It’s one of those ripple effects of the pandemic era: when restaurants closed or dropped to carryout only, far fewer oysters were sold. Not only does that hurt the restaurant, the seafood distributor and the oyster farmer or waterman, it creates a shortage of shells.
Oyster restoration programs collect used oyster shells to recycle them as habitat for the new baby oysters they plant, in an effort to put more oysters back in the water. The Oyster Recovery Partnership and the Chesapeake Bay Foundation both count on restaurants and big events (like oyster roasts and seafood festivals) to save their shells for recycling.
But because of COVID-19 restrictions, this year the number of recycled oysters the programs collect are way down. The Oyster Recovery Partnership (ORP), which operates more than 70 collection sites throughout the Bay with its Shell Recycling Alliance, says it expects to see about half the oyster shells it saw at this time last year– they estimate counting a bit over 6,800 bushels from January to June 2020 (when their newest donations are tallied), compared to 15,251 in 2019.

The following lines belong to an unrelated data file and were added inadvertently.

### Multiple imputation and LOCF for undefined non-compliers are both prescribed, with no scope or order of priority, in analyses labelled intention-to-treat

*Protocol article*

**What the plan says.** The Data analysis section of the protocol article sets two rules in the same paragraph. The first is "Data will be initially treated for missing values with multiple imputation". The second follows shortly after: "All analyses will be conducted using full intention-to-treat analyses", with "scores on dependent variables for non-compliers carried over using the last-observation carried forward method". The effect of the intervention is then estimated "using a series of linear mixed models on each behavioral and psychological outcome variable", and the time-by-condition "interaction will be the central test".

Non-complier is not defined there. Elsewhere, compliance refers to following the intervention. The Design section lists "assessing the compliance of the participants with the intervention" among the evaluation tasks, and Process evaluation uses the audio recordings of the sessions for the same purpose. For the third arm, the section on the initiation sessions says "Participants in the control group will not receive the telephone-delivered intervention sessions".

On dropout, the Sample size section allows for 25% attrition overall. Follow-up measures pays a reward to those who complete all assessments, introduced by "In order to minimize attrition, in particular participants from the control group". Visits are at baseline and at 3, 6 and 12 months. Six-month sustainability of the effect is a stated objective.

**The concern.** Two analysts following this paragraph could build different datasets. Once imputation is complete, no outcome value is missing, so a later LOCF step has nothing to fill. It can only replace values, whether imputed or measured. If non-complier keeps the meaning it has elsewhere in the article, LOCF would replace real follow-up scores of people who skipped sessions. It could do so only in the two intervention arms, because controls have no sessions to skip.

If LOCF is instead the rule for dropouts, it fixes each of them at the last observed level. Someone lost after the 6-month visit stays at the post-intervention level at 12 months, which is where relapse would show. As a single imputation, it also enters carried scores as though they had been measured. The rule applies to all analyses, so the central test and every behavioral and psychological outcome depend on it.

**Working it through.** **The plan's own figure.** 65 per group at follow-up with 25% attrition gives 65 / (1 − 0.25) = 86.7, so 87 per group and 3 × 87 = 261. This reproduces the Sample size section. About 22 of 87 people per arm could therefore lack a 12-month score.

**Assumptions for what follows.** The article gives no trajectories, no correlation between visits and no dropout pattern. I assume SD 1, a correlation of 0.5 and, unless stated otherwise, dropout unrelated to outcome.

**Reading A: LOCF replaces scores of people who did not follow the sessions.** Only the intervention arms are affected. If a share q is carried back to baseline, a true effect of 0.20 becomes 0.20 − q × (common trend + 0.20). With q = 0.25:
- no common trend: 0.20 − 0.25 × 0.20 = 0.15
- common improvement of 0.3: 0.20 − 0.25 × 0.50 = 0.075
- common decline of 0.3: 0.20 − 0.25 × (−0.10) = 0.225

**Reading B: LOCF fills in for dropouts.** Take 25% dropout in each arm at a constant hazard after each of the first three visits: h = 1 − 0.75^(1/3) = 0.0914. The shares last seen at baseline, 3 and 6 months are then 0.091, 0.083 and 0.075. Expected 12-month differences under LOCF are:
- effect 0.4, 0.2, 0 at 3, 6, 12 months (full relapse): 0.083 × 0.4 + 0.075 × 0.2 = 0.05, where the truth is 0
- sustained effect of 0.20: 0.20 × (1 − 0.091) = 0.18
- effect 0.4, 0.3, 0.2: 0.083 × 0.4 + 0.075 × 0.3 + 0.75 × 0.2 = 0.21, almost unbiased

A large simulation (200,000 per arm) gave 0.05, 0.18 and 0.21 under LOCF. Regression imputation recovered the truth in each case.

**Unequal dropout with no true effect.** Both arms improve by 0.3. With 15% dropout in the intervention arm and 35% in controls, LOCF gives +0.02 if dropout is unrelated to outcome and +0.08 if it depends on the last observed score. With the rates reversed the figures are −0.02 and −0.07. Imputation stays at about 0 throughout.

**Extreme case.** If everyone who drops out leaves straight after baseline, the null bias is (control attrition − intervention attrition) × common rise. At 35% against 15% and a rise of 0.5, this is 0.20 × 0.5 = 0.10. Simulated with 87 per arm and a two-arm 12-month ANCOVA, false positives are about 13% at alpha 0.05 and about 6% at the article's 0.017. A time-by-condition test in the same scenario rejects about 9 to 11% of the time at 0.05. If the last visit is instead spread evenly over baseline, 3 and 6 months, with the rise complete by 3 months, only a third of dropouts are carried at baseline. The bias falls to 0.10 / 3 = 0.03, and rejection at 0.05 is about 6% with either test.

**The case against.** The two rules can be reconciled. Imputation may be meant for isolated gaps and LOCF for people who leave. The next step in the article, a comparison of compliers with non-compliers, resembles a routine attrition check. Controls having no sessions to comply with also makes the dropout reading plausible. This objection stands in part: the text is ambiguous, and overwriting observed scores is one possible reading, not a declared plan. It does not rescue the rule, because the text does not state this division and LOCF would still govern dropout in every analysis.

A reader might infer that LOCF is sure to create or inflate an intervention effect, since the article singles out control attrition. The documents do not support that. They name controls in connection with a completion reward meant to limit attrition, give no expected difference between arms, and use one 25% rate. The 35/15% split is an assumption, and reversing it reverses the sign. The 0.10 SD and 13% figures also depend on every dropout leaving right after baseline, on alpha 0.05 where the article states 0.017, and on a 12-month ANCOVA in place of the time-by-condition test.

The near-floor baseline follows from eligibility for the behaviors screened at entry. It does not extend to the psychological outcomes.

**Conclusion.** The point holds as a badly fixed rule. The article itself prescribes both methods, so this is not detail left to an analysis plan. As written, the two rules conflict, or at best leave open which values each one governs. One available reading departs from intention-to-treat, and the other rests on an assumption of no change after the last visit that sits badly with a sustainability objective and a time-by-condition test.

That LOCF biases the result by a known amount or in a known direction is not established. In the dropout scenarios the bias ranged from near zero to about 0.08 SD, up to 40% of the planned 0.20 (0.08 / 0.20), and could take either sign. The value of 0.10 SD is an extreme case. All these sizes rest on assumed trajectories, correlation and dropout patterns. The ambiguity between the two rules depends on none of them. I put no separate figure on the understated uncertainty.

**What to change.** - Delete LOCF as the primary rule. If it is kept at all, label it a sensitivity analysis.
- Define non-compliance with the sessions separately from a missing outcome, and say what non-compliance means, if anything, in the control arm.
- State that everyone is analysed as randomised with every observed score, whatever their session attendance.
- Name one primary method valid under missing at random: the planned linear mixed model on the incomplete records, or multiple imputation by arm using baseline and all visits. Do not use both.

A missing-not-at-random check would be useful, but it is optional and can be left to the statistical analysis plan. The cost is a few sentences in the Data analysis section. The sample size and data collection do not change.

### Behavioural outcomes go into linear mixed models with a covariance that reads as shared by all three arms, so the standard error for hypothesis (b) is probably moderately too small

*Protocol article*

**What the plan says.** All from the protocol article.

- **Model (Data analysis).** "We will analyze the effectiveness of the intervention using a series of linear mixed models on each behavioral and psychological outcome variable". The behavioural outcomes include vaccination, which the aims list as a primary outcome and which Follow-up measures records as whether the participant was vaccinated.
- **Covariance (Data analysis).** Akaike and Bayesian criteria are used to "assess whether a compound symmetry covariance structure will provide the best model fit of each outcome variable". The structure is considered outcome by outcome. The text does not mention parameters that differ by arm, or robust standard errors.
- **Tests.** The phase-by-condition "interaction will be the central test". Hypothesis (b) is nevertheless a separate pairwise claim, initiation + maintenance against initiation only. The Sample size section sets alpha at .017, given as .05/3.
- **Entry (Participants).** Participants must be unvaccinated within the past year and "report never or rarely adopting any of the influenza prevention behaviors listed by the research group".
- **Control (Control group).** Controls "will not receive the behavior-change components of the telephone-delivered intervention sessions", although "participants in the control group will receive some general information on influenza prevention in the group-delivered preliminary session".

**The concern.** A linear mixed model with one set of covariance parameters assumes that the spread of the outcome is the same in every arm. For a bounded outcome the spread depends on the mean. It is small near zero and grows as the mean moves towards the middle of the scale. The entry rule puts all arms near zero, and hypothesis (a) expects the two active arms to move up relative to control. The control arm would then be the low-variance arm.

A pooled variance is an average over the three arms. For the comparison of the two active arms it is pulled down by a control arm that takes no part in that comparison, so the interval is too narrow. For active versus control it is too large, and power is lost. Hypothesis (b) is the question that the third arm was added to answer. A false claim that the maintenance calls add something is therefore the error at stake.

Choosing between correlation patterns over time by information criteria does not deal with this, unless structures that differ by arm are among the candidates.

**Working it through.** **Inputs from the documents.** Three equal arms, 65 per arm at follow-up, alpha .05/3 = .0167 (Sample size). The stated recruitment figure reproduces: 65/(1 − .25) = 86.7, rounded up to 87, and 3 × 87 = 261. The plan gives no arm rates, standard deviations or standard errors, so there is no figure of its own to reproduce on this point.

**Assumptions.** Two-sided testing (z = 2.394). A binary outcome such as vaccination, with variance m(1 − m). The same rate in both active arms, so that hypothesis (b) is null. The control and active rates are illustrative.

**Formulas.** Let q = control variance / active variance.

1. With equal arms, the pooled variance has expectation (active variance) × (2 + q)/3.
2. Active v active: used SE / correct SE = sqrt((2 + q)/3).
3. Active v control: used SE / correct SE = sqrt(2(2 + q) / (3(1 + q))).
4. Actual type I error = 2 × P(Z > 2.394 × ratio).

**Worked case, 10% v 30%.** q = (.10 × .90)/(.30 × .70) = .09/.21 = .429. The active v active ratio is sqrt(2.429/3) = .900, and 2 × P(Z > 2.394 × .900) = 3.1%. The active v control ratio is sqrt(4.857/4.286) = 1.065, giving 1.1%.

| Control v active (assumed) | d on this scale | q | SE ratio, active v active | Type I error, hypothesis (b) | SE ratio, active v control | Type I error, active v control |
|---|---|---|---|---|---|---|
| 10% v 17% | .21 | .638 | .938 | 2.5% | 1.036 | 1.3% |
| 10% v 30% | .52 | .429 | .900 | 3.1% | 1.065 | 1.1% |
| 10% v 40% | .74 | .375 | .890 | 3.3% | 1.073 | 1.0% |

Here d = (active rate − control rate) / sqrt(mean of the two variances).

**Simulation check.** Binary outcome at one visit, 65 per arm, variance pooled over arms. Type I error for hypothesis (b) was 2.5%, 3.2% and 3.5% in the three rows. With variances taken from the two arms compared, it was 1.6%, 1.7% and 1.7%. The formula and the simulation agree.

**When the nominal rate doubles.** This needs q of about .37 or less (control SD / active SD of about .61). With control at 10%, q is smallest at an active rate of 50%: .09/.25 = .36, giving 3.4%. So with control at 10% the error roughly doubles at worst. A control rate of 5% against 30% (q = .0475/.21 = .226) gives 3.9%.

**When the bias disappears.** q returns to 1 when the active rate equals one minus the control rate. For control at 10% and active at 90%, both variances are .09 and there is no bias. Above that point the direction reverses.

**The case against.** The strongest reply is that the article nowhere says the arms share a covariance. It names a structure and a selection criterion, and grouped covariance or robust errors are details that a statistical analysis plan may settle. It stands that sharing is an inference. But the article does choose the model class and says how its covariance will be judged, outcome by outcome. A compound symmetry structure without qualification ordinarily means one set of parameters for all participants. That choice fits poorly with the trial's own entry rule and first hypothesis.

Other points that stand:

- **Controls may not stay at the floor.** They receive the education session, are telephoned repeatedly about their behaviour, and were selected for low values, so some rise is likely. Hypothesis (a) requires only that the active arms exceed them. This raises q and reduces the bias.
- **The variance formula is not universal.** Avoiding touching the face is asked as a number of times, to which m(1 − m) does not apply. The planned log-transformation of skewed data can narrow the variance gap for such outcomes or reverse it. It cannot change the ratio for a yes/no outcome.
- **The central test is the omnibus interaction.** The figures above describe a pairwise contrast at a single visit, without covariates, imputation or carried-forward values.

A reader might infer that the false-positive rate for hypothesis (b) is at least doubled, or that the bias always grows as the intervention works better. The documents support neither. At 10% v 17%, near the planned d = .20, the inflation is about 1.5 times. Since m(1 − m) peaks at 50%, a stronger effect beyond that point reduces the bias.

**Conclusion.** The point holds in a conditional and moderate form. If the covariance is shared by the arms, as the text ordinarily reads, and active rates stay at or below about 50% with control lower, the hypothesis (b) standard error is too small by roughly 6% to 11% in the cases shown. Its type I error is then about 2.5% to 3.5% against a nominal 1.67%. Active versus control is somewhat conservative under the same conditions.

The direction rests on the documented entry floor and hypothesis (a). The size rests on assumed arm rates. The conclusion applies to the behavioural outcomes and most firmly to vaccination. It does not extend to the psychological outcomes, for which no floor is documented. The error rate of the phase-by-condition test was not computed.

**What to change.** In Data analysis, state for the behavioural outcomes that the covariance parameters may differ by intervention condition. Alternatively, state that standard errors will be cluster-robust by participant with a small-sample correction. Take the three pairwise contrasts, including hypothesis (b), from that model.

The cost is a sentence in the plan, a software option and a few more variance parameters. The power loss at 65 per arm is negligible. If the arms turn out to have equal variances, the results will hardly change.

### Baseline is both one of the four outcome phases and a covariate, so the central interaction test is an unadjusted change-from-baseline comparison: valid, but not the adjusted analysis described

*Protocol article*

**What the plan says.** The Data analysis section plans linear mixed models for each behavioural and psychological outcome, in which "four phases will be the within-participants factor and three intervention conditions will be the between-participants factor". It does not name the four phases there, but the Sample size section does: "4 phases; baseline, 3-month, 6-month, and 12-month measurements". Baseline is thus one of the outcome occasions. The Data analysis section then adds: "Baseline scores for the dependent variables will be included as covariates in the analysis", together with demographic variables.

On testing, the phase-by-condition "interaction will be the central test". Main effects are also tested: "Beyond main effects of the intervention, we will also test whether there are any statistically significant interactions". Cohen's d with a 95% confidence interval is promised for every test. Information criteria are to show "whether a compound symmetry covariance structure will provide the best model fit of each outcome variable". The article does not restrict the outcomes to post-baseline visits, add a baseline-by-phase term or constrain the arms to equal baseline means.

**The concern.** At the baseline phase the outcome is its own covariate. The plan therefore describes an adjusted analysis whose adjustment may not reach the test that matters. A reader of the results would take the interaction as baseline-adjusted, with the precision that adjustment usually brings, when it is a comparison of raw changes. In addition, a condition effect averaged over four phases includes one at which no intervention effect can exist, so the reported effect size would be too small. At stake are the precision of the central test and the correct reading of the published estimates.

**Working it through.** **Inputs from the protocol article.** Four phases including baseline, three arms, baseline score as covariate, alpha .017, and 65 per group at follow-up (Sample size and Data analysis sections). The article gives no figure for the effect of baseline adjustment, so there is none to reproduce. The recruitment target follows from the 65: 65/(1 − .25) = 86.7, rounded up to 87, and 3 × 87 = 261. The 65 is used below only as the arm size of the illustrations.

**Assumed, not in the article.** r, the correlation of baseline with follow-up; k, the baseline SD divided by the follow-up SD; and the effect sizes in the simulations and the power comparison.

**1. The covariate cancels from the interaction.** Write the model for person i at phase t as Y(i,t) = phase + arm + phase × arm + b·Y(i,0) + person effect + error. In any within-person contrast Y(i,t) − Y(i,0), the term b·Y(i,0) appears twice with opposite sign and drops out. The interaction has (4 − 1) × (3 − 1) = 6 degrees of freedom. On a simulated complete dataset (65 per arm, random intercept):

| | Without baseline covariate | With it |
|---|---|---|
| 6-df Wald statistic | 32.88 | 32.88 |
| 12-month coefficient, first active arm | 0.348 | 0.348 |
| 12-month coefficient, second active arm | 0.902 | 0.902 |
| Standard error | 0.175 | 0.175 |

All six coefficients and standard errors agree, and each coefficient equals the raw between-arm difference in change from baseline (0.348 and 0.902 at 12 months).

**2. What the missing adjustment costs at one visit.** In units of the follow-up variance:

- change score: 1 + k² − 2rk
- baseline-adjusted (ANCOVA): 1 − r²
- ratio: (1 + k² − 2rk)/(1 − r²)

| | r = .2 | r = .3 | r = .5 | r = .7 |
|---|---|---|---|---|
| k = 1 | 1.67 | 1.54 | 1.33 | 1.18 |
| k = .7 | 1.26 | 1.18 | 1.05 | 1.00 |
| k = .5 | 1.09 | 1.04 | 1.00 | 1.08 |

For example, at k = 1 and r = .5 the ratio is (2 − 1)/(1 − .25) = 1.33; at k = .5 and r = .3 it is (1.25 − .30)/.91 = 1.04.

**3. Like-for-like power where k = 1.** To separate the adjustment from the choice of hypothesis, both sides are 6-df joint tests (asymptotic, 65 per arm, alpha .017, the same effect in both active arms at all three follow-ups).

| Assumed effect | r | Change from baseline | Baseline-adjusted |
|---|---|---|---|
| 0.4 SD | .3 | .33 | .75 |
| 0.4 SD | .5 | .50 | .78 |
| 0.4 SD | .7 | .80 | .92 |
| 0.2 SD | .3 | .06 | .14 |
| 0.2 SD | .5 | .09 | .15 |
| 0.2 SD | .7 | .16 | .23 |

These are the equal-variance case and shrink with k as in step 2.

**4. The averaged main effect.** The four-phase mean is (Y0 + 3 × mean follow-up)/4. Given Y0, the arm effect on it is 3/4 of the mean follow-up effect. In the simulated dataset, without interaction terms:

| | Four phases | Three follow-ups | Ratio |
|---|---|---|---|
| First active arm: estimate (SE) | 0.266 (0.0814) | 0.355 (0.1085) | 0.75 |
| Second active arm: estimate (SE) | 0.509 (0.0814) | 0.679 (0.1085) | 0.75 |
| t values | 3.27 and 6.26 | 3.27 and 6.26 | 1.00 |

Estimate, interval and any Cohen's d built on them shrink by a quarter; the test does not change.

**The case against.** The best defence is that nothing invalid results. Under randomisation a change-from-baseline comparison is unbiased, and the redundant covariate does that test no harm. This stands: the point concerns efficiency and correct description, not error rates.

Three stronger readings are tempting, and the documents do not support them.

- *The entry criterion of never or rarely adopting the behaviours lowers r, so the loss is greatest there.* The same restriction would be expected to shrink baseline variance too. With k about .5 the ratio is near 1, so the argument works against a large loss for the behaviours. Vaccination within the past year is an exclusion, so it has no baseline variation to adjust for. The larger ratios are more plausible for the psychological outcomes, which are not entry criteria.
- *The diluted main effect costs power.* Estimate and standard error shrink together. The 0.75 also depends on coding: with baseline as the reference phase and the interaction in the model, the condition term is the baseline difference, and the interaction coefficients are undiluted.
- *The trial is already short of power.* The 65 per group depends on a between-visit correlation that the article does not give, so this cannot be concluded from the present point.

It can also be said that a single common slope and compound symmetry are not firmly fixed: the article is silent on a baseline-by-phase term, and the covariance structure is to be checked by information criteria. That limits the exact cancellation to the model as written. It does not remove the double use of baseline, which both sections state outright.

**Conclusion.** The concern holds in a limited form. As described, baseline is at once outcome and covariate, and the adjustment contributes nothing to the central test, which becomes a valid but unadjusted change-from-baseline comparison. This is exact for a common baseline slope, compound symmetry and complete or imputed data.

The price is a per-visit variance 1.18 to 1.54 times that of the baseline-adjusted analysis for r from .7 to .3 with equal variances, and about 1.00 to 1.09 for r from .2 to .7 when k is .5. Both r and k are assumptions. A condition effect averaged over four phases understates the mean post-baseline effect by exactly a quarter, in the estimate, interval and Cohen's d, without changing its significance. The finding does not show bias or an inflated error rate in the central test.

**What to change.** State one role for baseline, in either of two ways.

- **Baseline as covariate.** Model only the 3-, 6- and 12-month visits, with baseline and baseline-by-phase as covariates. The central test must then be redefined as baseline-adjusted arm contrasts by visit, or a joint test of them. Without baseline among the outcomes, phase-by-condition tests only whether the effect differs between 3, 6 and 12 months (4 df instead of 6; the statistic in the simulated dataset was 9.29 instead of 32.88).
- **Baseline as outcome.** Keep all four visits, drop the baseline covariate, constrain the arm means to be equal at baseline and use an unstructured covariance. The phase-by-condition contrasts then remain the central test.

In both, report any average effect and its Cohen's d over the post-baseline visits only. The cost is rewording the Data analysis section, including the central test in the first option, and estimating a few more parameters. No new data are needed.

The Chesapeake Bay Foundation’s (CBF) Save Oyster Shells recycling program is in similarly dire straits. In an appeal to the public, CBF says, “Recycle your empty shells by dropping them off at the locations below so we can repopulate the Bay with more oysters.”
More oyster farms are selling direct to consumers, who shuck them at home. That leaves the responsibility to save shells with the customer. ORP spokesperson Karis King says the oyster shell recycling programs are counting on individual shell recycling.
“COVID did stop all shell recycling at restaurants, so the shell we are able to collect from public dropsites is more important than ever,” says King.
-Meg Walburn Viviano